While I teach my apprentices how to write code, there comes a time where I have to be able to write my own code.  In the classroom, I’m good at using canned examples and even better at coming up with other relevant examples.  I really enjoy that part of my job – while I’m the queen of typos when it comes to live coding, I’ve learned to get past that and just have fun, which makes it that much easier for me to live code.

However, when I’m out of the classroom, I somehow escape that mindset and end up facing the same issues my apprentices have – getting trapped in my head between ideas and code and fighting through analysis paralysis.  Thankfully, there is a part of me that listens to what I tell my apprentices, and this is what my latest adventures have led to.

Brainstorming on Paper

Despite this being a digital age, I am one who thrives when I have pen and paper.  From drawing wireframes to making lists of things to be done, I find myself making lots of notes.  Whether it’s drawing on pads from UI Stencils or the many notebooks I’ve gotten from conferences and other events, I’m making notes of what I envision the user experience of the app to be.  As I do that, I watch wireframes flying out of my head, followed by data models.  Notes are added by buttons and menus as to what I expect to put there.  It’s such a fun experience once I get going.  By sketching my ideas out, I can make sure I’m on the right track.

Recently, I was asked to create a dashboard application, and while it’s something I’m working on solo, I still drew out some of my thoughts. Since I’m using technology that I’m very slightly unfamiliar with and feeling very rusty with some of this, I bounced the ideas off of a friend to see if I was missing anything.  Had I not shown them my notebook, I probably wouldn’t have been able to properly convey where my thoughts were.  It was good to get the ideas out of my head.

Starting to Code

Once I get through the planning phase of an application, then I transition into coding.  As my apprentices tell me, it’s overwhelming when you have a large idea and don’t know where to start. When you feel so overwhelmed by analyzing the problem and don’t know where to  start – that’s analysis paralysis.  Sometimes, sketching out the app makes the app seem larger than life, a daunting, overwhelming task.  So many moving parts… how do you know where to start?!?

This is when I take a deep breath, evaluate ALL OF THE THINGS, and break them into manageable chunks.  Sometimes, this means drawing out class diagrams – which is sometimes done on paper and sometimes done in my development tools.  Once I have that outlined, then I have a better idea of where to go.  With my apprentices, I have them do flowcharts to understand processes and flow of the program.  Once we get through these steps, I encourage pseudocode.  This is where I am now on my dashboard app – pseudocoding things and figuring out my layers.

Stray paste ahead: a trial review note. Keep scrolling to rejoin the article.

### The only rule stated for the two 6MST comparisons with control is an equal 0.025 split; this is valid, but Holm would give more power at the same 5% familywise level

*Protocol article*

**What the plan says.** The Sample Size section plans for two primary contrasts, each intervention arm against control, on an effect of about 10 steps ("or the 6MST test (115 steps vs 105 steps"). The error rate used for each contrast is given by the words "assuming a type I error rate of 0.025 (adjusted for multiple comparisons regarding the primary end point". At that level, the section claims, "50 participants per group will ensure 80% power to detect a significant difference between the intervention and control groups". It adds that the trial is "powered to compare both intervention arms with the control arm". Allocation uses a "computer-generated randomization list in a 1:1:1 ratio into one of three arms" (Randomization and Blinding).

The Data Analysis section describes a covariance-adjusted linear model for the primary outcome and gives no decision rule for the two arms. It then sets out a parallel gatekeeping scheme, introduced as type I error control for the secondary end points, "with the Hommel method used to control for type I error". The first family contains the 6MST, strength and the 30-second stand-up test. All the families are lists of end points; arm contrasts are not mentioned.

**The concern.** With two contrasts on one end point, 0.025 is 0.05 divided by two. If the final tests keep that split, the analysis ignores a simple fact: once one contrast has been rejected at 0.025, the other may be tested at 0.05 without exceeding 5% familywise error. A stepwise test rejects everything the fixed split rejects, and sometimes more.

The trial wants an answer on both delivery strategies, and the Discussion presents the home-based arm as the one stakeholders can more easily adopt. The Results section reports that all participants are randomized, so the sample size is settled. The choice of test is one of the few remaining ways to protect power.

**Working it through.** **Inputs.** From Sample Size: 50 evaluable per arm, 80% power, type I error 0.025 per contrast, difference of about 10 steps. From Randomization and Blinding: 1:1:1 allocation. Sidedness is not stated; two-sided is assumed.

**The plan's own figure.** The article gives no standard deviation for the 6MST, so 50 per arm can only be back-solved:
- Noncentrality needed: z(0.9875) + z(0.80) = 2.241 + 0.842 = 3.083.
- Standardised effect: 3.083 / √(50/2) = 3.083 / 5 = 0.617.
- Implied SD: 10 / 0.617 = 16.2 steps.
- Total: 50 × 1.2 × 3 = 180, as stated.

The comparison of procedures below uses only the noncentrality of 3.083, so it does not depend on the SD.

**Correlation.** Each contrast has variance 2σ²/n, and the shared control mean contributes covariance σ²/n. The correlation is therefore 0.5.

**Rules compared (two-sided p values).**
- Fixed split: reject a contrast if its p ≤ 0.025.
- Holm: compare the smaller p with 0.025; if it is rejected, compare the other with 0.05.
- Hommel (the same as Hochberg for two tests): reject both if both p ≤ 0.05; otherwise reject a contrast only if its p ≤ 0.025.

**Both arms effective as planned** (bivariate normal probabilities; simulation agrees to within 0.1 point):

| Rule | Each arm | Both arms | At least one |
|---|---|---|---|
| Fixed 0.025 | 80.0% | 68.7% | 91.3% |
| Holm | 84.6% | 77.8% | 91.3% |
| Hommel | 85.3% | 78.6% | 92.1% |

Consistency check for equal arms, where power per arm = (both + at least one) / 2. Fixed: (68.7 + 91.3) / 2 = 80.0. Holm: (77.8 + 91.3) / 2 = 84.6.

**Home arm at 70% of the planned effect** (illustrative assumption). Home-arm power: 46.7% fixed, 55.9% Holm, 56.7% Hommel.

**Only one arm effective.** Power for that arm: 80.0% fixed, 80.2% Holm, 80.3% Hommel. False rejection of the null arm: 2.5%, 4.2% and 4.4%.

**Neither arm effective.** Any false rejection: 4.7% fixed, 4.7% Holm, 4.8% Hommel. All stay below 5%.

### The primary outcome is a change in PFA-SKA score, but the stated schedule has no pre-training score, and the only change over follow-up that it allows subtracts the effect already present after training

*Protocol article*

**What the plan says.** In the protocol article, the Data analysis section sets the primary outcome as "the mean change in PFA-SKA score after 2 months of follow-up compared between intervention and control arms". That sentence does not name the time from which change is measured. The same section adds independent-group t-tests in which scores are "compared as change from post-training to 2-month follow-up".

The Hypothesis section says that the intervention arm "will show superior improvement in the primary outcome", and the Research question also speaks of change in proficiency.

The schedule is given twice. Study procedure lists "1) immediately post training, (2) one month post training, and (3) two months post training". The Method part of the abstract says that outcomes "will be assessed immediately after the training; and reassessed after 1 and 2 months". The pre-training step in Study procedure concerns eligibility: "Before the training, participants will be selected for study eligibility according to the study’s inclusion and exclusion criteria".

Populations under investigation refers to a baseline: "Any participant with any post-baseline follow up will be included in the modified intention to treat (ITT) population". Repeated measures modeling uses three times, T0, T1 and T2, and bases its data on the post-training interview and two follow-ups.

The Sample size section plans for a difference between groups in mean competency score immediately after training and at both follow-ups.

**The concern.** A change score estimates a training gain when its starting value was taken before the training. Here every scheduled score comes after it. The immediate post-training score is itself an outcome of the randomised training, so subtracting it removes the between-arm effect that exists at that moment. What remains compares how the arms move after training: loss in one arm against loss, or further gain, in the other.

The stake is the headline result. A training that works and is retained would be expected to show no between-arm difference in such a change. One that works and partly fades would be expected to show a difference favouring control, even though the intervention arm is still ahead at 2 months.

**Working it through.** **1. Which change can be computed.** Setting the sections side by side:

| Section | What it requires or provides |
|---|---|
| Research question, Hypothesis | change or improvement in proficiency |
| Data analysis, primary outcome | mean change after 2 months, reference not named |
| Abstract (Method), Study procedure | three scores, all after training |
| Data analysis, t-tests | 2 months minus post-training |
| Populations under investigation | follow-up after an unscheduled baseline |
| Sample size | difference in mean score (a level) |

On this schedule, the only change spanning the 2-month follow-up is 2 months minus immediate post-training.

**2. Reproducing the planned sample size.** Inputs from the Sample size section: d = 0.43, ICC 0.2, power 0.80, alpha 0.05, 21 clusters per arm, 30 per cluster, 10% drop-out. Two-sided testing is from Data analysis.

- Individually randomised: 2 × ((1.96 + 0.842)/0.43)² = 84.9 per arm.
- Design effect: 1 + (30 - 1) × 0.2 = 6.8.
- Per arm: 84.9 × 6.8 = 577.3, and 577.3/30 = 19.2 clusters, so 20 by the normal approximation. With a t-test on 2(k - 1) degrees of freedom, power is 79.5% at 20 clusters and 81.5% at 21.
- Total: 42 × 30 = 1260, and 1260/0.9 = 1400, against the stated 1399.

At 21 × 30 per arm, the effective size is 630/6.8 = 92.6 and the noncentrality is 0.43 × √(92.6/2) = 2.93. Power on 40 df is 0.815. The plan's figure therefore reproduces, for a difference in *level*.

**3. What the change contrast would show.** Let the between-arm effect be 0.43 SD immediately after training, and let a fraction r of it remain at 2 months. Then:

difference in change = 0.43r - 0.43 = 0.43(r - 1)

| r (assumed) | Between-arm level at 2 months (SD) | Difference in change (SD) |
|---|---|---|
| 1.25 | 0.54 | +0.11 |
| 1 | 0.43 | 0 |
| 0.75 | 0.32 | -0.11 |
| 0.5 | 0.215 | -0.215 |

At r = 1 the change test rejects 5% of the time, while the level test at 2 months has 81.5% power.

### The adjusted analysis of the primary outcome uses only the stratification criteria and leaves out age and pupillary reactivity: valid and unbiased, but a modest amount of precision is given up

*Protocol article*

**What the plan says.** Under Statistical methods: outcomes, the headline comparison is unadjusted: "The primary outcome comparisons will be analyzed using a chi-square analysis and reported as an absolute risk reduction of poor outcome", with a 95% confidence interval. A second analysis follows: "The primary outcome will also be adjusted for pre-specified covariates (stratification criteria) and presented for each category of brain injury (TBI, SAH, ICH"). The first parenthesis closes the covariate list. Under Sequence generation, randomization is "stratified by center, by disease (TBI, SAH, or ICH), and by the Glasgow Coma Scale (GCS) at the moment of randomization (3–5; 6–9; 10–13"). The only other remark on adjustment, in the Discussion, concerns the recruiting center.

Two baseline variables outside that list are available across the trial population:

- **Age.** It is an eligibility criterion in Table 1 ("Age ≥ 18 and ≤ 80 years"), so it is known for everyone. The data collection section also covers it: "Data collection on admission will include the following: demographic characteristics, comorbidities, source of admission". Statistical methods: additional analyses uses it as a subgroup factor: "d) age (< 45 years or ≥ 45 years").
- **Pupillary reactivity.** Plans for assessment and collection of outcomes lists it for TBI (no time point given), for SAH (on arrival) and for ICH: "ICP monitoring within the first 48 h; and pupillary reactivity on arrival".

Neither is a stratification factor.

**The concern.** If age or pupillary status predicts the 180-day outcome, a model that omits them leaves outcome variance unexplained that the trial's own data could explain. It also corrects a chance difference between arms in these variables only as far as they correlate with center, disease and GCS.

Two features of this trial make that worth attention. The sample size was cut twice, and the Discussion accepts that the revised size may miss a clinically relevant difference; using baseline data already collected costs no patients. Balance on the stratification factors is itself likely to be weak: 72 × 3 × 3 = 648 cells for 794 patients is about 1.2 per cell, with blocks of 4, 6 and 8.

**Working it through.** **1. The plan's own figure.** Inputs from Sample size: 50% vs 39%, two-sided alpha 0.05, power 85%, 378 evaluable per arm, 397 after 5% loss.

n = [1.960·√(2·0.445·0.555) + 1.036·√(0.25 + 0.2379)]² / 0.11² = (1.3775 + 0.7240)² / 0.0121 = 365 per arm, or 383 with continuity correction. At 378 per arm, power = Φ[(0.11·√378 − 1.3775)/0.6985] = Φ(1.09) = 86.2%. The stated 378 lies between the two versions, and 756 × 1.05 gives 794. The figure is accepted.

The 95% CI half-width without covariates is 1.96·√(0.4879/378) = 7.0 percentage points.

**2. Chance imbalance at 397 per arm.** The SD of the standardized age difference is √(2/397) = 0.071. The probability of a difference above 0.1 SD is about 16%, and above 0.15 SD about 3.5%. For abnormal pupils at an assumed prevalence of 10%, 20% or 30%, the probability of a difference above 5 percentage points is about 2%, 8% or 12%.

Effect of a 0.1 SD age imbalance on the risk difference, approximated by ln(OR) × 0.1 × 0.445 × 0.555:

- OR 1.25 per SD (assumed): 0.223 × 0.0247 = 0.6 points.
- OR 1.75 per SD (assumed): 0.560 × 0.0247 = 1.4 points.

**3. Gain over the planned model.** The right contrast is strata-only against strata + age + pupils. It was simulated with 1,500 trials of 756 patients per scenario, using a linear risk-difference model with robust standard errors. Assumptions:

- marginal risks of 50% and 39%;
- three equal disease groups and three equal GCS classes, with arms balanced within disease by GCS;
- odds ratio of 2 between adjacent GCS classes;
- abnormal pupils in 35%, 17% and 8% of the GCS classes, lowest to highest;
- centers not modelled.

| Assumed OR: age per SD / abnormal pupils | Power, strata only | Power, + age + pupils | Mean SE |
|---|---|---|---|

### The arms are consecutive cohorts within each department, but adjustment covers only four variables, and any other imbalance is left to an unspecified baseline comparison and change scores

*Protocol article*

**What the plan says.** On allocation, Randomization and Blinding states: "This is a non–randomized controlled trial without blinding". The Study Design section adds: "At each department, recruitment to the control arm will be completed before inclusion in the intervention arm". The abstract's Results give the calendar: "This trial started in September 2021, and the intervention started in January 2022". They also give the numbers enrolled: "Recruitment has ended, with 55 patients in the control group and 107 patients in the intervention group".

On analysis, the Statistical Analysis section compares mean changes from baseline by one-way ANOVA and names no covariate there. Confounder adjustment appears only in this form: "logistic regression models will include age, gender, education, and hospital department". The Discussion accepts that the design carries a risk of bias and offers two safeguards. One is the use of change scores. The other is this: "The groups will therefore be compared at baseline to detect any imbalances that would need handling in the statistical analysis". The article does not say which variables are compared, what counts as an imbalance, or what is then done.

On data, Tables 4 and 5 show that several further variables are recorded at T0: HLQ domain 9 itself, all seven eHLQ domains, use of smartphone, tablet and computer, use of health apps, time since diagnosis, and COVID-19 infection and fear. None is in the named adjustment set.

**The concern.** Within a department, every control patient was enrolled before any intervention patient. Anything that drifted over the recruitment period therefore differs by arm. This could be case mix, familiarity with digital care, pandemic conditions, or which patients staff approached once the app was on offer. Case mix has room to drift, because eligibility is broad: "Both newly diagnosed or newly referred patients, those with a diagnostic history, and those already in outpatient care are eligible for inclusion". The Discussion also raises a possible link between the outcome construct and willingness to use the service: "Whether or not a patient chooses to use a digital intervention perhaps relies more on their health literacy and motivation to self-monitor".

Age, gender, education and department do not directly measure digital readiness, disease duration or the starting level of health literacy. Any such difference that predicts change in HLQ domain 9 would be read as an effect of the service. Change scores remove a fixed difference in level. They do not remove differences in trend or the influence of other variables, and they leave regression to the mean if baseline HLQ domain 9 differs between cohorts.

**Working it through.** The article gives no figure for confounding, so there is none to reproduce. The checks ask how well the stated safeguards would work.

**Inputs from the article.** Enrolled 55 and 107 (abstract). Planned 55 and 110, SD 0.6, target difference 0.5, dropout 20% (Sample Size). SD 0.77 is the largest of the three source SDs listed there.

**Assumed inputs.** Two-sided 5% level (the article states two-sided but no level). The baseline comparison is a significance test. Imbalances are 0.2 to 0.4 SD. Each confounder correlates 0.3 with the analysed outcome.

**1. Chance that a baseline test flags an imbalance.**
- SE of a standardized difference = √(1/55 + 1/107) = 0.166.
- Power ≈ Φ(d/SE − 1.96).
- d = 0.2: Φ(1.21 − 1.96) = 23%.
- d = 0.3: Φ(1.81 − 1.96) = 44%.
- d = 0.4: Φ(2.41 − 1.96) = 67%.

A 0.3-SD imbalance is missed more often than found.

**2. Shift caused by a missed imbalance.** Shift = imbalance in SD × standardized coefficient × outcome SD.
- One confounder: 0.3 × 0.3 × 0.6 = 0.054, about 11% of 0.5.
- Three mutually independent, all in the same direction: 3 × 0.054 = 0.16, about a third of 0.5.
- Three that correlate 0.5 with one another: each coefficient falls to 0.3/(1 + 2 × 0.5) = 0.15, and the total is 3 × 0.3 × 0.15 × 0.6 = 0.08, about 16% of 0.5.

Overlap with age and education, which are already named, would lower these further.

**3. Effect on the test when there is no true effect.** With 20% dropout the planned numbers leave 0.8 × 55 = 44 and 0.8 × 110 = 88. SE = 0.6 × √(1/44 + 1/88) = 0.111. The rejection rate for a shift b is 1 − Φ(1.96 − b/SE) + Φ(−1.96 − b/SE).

The Nerves of Working on Apps

While I tell my apprentices to get used to failure and to check their perfectionism at the door, I struggle a little with this as well.  Not the failure part – I’ve embraced failure and see it as a stepping stone towards success.  My perfectionism though gets to me on projects.  Does this UX flow well?  Did I lay it out right?  Do I like these colors?  Wait… what if I did…?  The questions flow and I second guess a lot.

In addition to my solo app, I have another app in my backlog that involves coding with a friend.  While I’m excited to be working with this friend on this project, I’m still nervous with my own issues.  What if my perfectionism brings out a not-so-nice, cranky side of me?  (Silly, girl… your friends know how to deal with you.)  What if my code is a mess?  (Seriously?!  You don’t put up with that from your apprentices.  You won’t let yourself be that scattered.  Your chaotic organization won’t be in your code.)

The Excitement of Working on Apps

This is why I’m in software development – the excitement of working on apps outweighs the nerves every time.  I love taking an idea and making it come to life.  I enjoy solving the problems that others are having and making their lives easier or better in some way.  To watch my wireframes and notes turn into something that makes the world a better place – regardless of the size of the project – that is awesome!  When I hit that zone where ideas are flowing and code is flying from my fingertips… such a great feeling!  As for working with friends… to see how we think, where we differ, how we handle differences, and how we work together to make our ideas come to life… it’s quite an adventure!


I don’t think my apprentices or friends realize what it is like when I’m working on an app.  This is what it’s like for me to go through developing an app.  And with that… I’m off… another app to work on!